Nowadays, popular demand for transparency in management has made the names of chief executive officers more familiar. Because of the publicity surrounding big stockmarket floats such as Qantas, Commonwealth Bank and Teltra, and the proliferation of “mum and dad” shareholders, the spotlight has been put on senior people in organisations large or small that make, supply, process or manage the goods and services we depend on.
Even small investors in public or private companies have an opinion, in general terms at least, on executive salaries, accountability, and a perception of how they expect a company to perform. When we become aware that things have taken a turn for the worse, or when our dividend was not worth waiting
Asia Trade is a Queensland company aiming to promote export relationships between Queensland manufacturers and service companies and similar businesses in Asian countries. It is a subsidiary of International Trade Australia (ITA) which has branches throughout Australia.
Asia Trade is autonomous but takes its policies on human resource management from those developed by the parent company. In particular, it adheres to ITA’s equal employment opportunity and its policies and programs for combating sexual harassment. The main objectives of equal employment opportunity are to increase the number of women working in professional occupations, improve the career opportunities of all women in the company and effectively manage the cultural diversity of the company’s staff and clients.
There have been several problems relating to human resource management in the Queensland company, largely arising from the diverse cultural backgrounds of the staff. Many of the issues that have been raised have revolved around one senior mana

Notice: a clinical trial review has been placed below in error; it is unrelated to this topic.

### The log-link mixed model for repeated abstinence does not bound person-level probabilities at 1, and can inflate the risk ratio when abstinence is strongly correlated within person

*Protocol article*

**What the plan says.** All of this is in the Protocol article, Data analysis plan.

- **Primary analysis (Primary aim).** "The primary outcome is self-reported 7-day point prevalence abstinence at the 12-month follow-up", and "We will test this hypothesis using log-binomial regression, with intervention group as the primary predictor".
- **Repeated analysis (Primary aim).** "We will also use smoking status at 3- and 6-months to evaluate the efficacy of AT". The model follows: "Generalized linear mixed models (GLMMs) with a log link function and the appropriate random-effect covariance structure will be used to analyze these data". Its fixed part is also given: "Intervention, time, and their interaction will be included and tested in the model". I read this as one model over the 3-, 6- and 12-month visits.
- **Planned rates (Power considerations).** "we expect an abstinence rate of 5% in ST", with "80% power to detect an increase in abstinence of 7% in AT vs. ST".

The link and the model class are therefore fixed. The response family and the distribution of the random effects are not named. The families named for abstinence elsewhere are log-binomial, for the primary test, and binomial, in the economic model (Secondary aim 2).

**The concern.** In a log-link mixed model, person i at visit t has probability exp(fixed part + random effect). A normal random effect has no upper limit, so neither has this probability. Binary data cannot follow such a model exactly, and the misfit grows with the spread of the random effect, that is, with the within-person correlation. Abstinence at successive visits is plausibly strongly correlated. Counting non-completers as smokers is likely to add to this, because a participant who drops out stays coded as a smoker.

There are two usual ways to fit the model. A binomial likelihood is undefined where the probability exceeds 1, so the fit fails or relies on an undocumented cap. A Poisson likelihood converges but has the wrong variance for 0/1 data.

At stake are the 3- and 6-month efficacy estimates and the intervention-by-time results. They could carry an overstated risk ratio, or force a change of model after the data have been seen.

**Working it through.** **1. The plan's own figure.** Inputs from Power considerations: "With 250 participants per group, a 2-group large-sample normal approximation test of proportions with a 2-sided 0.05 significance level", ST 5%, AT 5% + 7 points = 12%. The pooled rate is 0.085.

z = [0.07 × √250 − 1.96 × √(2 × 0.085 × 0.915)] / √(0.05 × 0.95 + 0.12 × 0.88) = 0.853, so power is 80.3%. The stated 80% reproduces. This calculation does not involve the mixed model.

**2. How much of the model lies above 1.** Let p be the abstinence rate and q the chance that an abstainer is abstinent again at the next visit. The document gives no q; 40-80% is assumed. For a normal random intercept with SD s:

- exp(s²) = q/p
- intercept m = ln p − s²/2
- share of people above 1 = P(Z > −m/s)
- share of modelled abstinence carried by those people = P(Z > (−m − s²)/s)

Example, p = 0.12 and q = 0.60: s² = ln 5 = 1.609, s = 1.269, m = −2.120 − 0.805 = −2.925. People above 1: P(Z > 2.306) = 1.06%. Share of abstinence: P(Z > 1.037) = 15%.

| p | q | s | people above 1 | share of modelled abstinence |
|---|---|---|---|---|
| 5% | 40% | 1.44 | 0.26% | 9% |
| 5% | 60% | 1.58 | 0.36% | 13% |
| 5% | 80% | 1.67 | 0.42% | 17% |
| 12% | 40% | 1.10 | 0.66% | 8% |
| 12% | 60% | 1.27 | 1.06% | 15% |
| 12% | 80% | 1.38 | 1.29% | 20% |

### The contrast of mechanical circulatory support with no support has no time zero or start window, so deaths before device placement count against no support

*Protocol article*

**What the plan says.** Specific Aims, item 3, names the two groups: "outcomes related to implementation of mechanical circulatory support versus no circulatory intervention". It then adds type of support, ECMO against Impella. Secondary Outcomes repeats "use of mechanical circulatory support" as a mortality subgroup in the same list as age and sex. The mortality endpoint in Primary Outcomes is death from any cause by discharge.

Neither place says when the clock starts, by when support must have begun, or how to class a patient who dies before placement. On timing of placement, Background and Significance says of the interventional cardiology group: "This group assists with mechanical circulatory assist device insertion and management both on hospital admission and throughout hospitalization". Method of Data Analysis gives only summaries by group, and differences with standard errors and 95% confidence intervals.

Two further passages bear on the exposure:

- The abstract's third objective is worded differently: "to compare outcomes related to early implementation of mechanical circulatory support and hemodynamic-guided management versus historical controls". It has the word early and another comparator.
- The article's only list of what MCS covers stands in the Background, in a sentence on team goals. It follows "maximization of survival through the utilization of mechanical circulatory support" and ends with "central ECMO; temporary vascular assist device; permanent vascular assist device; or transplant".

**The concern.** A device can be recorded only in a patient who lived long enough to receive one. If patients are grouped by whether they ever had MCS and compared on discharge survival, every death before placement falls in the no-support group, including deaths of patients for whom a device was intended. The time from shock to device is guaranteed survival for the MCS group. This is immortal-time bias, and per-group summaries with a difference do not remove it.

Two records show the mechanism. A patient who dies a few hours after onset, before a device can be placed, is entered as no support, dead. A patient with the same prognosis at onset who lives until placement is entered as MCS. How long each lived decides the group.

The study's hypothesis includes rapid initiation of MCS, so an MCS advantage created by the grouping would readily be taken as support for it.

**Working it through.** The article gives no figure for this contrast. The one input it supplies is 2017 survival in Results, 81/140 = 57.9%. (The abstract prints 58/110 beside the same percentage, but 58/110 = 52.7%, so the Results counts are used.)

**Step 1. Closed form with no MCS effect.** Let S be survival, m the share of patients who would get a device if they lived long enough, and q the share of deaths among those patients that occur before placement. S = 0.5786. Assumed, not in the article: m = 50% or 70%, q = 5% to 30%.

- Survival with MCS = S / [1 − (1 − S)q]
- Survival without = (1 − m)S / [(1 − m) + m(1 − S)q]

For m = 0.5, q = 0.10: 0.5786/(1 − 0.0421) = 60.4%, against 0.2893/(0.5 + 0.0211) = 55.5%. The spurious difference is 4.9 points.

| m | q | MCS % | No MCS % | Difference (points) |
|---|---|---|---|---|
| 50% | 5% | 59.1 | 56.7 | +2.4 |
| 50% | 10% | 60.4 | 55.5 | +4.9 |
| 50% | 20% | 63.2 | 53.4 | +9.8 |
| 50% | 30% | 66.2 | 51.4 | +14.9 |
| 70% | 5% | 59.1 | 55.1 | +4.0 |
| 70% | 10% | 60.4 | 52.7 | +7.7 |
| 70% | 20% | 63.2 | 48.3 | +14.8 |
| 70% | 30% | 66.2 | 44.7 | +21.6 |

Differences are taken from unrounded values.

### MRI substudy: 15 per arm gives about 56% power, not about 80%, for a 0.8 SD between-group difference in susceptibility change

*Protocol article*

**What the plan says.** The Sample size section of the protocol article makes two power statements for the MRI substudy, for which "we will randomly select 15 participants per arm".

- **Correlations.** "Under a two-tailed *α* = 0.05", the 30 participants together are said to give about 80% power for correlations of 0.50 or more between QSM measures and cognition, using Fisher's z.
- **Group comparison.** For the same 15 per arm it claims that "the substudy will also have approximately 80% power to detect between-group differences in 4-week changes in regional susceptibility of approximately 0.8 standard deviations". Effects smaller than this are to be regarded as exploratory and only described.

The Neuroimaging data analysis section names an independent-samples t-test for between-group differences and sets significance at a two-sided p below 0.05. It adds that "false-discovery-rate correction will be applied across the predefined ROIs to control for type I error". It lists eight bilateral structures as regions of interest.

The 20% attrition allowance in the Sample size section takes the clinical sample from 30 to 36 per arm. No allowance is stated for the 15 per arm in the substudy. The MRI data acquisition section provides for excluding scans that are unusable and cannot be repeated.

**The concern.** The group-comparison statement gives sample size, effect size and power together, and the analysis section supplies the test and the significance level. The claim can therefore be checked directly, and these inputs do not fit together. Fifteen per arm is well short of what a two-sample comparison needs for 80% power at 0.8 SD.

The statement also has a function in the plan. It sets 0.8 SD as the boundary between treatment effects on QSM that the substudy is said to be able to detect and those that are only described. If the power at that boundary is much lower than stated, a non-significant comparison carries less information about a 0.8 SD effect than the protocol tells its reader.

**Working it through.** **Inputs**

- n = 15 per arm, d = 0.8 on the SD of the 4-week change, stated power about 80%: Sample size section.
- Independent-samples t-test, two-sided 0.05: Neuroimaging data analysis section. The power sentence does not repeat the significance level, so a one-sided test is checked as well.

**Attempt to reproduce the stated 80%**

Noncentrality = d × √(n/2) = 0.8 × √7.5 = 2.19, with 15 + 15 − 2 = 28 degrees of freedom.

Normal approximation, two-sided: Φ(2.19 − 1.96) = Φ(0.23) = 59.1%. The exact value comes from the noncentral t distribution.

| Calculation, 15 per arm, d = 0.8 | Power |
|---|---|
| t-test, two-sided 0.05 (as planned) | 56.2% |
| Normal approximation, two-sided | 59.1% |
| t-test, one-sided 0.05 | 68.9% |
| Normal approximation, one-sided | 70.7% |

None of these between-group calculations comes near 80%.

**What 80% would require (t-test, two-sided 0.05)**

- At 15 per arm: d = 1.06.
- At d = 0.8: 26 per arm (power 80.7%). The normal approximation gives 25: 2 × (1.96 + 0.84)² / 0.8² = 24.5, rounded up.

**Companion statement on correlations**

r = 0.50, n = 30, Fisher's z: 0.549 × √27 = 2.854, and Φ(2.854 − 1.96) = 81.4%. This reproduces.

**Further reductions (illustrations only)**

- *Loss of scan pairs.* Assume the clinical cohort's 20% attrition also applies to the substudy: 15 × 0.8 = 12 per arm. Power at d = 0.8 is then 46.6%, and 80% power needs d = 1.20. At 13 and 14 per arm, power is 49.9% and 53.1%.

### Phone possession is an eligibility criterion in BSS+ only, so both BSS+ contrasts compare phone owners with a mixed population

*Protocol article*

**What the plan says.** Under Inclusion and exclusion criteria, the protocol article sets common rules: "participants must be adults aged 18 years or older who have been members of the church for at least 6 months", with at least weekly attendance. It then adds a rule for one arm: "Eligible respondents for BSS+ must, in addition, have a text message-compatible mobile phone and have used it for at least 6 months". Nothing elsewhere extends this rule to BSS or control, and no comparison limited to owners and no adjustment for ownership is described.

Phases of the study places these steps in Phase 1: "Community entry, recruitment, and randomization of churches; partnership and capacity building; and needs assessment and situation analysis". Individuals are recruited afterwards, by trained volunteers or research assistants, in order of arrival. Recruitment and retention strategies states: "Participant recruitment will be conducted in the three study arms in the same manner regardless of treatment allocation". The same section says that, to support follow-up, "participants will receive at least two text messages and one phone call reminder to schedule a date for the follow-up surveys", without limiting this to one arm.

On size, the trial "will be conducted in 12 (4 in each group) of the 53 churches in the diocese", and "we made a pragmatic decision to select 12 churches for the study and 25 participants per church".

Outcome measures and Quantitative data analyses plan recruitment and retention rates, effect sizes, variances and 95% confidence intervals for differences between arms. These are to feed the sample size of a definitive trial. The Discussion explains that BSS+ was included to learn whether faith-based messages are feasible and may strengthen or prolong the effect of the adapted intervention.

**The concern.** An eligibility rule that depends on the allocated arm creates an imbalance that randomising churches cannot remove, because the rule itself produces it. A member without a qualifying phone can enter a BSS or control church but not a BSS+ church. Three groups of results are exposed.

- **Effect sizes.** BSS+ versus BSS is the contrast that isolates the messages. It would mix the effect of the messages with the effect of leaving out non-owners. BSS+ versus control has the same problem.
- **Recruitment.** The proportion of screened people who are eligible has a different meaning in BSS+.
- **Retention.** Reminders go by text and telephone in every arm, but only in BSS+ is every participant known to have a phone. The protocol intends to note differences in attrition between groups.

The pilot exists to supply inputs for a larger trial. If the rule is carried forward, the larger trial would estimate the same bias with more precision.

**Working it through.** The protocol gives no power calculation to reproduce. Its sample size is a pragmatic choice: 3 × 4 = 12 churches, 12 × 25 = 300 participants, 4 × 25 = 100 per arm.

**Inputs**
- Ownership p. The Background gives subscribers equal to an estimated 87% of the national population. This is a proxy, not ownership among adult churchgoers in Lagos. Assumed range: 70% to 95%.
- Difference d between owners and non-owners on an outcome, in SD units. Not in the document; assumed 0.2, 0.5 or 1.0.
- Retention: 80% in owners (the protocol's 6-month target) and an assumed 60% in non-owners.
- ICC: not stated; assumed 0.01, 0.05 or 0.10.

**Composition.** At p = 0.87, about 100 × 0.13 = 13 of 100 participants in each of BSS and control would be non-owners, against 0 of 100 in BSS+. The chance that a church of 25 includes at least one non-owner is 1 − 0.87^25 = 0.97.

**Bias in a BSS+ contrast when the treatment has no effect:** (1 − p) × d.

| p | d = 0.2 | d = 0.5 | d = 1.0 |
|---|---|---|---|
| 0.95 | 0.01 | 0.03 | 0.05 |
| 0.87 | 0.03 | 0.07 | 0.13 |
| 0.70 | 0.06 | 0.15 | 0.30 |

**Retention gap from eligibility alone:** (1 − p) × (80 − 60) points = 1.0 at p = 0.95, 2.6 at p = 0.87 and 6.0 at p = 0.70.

Diane McEwan is executive director of Centralian College, an integrated tertiary institution in Darwin. In 1997 she was the NT/Telstra Businesswoman of the Year (public sector), and in 1995 she won the NT Council for Education Administration Achievement Award. She was principal of Pitman Central College in London, principal of Consortium Institutions in Kuwait and chair of the NT Businesswomen’s Consultative Council. She is a Fellow of AIM.
AIM: You undertook management training in the 1960s. How much has it changed since then?
McEwan: It is much more focused on workplace relationships now. Then the management training looked more at the theoretical; now there is a greater focus on workplace applications.
AIM: How would you assess local managers?
McEwan: Only 30% of our managers have academic qualifications, whereas 90% of Asian managers do. We need a mixture of experience and academic skills. You have your entrepreneurs and people who specialise in areas like economics and financial planning, but there is
A future-oriented company seeks to change its industry as much as itself. By Vic Zbar
In general, only about 2.5% of senior management time is spent on the key task of building a corporate perspective of the future. This is not to suggest that executives are lazy or lack commitment. Rather, it reflects the fact that people are running harder than ever merely to stand still, and that confronting the future requires them to acknowledge that they may not be in full control of the present.
The consequence is that senior management gets so caught up in the restructuring and re-engineering required to manage the present, they pay insufficient heed to the regeneration of core strategies needed to shape the future.
If corporations are to become and remain internationally competitive, they are not merely required to get smaller (restructuring) and better (re-engineering), but they also must become different to meet the needs of customers ten years from now as well as today.
In other words, the corporation
Businesses can accept Milton Friedman’s view that the only justification for philanthropy is tax avoidance or not. By Crispin Wood
Companies have one primary group of stakeholders and at least two secondary groups. The first duty of care of directors is to the proprietors of the business. In a large public company this may mean thousands of individual shareholders, some with conflicting interests. The secondary stakeholders include customers and employees. But many companies and commentators now believe in, or pay lip service to, a social obligation to support the broader community, beyond simply complying with legislation and regulation.
If United States trends give a good indication of the future of Australia, then corporate philanthropy is going to attract increasing attention. US organisations have publicly ranked listed companies according to their level of charitable donations. Corporate largess may give the chairman a warm fuzzy glow and generate public relations mileage; but how can giving away money be reconcil